As Australia knows all too well, extreme heat is an absolute grid killer. Transmissions lines sag and in the worst case make contact with bushes and trees to ignite dangerous fires. Thermal power stations overheat, and wind and solar can be forced to enter a shutdown mode to protect components and site infrastructure (such as capacitor banks and transformers).
As I’ve been covering at RenewEconomy, a range of extreme weather events are causing the same havoc for power grids in America. Earlier this year, a freak storm resulted in possibly the worst blackout on record in Texas, as fossil gas supply lines and power plants shut down, in addition to some wind, solar, coal and nuclear plants.
What is currently happening in North America is an extreme weather that is shocking, dangerous and it hasn’t happened before. Scientists, though, have been predicting a worsening of heatwaves for some time, and this is purely the manifestation of those long-held predictions. The climate is warming due to the burning of fossil fuels, and these are the consequences.
Last week, extreme heat resulted in hundreds of heat records being shattered in California and the Southwest of America.
114°F. It has never been hotter in recorded history *anywhere* in Canada https://t.co/92dBiDKL5H
— Brian Kahn (@blkahn) June 27, 2021
Speaking of polar, here's the polar opposite of NZ right now!#Canada: Vancouver is currently +36C & eastern suburbs are 42C (record breaking). Further inland Kamloops has highs of 49C next two days.
— WeatherWatch.co.nz (@WeatherWatchNZ) June 28, 2021
Already, this is putting a strain on the various power grids that have been affected. These extremes are occurring in many places that have not experienced this heat before, and the demand for air-conditioning is rising rapidly. This is in addition to infrastructure that is significantly impacted. Portland’s streetcar system, for instance, has seen its power cables damaged quite severely:
In case you're wondering why we're canceling service for the day, here's what the heat is doing to our power cables. pic.twitter.com/EqbKUgCJ3K
— Portland Streetcar (@PDXStreetcar) June 27, 2021
In California, several major outages are already occurring:
From a couple hundred to THOUSANDS:
More than 3,500 PGE customers are without power right now, just hours before Portland is expected to break another all-time high heat record.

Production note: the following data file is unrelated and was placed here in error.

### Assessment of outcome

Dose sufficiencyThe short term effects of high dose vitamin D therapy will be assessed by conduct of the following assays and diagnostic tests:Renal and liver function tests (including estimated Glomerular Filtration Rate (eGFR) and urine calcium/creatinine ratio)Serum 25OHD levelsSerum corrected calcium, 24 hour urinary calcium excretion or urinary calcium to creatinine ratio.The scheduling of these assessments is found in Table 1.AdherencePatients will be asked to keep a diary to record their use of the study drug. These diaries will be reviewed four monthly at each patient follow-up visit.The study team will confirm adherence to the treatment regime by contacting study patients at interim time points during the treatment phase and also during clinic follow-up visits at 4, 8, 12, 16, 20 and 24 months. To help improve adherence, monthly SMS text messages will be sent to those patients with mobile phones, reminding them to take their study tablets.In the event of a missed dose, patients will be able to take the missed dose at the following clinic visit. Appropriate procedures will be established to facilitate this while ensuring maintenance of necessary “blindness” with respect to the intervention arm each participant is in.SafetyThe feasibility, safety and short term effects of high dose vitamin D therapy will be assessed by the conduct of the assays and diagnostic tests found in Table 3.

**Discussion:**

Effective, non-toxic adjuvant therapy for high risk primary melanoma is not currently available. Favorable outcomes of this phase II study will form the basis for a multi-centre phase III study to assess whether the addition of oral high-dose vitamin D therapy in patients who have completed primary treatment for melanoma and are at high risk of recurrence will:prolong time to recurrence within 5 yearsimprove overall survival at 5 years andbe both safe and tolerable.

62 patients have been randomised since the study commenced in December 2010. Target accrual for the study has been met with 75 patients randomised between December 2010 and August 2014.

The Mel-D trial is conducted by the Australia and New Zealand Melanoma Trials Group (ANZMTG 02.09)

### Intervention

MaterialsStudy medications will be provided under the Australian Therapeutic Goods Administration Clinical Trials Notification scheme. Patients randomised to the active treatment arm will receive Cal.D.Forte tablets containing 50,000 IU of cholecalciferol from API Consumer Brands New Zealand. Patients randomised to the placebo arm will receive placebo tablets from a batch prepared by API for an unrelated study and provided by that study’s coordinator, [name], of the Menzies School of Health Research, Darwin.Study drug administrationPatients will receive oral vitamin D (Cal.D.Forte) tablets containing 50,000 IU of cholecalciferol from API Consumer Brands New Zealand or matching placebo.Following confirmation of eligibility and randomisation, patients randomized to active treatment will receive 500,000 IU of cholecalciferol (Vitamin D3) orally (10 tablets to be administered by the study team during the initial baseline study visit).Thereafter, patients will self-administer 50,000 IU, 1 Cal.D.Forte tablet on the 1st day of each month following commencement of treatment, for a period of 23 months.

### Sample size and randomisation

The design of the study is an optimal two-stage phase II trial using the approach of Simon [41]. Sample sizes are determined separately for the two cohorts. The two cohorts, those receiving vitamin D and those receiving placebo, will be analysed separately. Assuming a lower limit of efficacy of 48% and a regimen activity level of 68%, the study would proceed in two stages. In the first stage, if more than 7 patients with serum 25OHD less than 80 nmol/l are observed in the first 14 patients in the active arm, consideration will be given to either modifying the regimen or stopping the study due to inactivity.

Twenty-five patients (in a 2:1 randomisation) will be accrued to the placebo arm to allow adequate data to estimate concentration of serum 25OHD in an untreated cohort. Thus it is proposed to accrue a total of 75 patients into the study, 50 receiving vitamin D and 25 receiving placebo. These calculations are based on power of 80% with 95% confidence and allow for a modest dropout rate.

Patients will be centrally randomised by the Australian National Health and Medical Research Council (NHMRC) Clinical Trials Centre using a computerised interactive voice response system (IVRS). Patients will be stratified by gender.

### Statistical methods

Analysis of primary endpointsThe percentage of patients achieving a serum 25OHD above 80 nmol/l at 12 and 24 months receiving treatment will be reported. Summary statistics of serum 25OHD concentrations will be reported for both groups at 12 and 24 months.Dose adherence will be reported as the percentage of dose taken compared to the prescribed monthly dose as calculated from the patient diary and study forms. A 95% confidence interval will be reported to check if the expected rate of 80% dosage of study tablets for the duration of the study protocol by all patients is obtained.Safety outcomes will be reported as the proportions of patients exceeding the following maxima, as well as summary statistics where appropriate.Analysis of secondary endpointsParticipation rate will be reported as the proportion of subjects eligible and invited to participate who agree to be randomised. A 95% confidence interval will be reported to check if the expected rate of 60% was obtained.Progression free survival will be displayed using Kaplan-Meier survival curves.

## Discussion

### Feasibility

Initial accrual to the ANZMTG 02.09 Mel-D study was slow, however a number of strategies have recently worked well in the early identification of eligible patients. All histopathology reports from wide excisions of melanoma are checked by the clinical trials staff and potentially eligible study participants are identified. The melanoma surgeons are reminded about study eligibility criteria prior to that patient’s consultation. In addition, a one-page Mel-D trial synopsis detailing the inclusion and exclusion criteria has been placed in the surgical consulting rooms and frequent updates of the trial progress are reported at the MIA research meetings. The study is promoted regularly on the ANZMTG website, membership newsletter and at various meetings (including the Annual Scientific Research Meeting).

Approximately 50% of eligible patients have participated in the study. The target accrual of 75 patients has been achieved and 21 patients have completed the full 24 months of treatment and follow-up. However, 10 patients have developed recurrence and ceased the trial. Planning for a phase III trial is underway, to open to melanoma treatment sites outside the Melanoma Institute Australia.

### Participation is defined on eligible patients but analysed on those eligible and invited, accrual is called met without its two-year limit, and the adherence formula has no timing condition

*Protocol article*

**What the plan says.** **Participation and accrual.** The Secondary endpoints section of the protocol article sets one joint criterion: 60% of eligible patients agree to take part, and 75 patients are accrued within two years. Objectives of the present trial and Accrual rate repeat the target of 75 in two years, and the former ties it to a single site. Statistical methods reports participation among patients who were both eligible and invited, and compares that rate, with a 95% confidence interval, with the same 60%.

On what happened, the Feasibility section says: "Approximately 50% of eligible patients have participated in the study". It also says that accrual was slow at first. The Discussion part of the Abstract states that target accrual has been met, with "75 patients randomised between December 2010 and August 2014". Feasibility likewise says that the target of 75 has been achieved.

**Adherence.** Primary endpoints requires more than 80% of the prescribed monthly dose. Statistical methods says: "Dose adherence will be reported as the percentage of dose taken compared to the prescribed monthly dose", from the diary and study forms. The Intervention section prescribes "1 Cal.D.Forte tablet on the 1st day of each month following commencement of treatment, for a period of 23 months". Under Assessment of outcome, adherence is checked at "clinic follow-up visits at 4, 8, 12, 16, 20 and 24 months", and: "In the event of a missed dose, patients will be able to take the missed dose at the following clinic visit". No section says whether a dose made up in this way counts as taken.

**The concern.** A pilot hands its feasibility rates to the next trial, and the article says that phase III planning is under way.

— Genevieve Reaume (@GenevieveReaume) June 28, 2021
“If extreme weather conditions threaten our ability to safely operate the electrical grid, we will turn off power to help protect public safety”, a Portland General Electric spokesperson told Scientific American. In Washington, the utility Puget Sound Energy (PSE) reassured customers that they could meet projected demand.
In California, the grid operator CAISO (California Independent System Operator) issued a plan to call for what are known as ‘flex alerts‘ due to the high heat levels. These are requests made by the grid operator that consumers voluntarily reduce their electricity demand through actions such as deferring washing loads or setting higher air conditioning setpoints. In August last year, record heatwaves paired with the failure of gas plants resulted in widespread blackouts, incidents which were immediately falsely blamed on the state’s heavy penetration of solar power.
The stakes are extremely high, in the US at the moment. The immediate impacts of the heatwave are going to be severe. Many households unfamiliar with 40 – 45 degree celsius heat are going to have to figure out ways of coping with it. Homes and buildings are not designed for these temperatures, but neither are many parts of electricity grids and transport infrastructure.
And if the worst comes to pass, and grids do begin to suffer damage substantial enough to cause blackouts, the chances that renewable energy is blamed are quite high. It’s a perverse problem, considering the fact that it is fossil fuels that are causing the rising temperature extremes. At a federal level in the US, clean energy funding remains far from guaranteed, with the inclusion in an infrastructure bill blocked and a plan to push funding through another part of Congress.
It’s a race against time to update and upgrade electricity grids to become both zero emissions and adapted to the climate change impacts that are already locked in. And it’s one many countries are currently losing.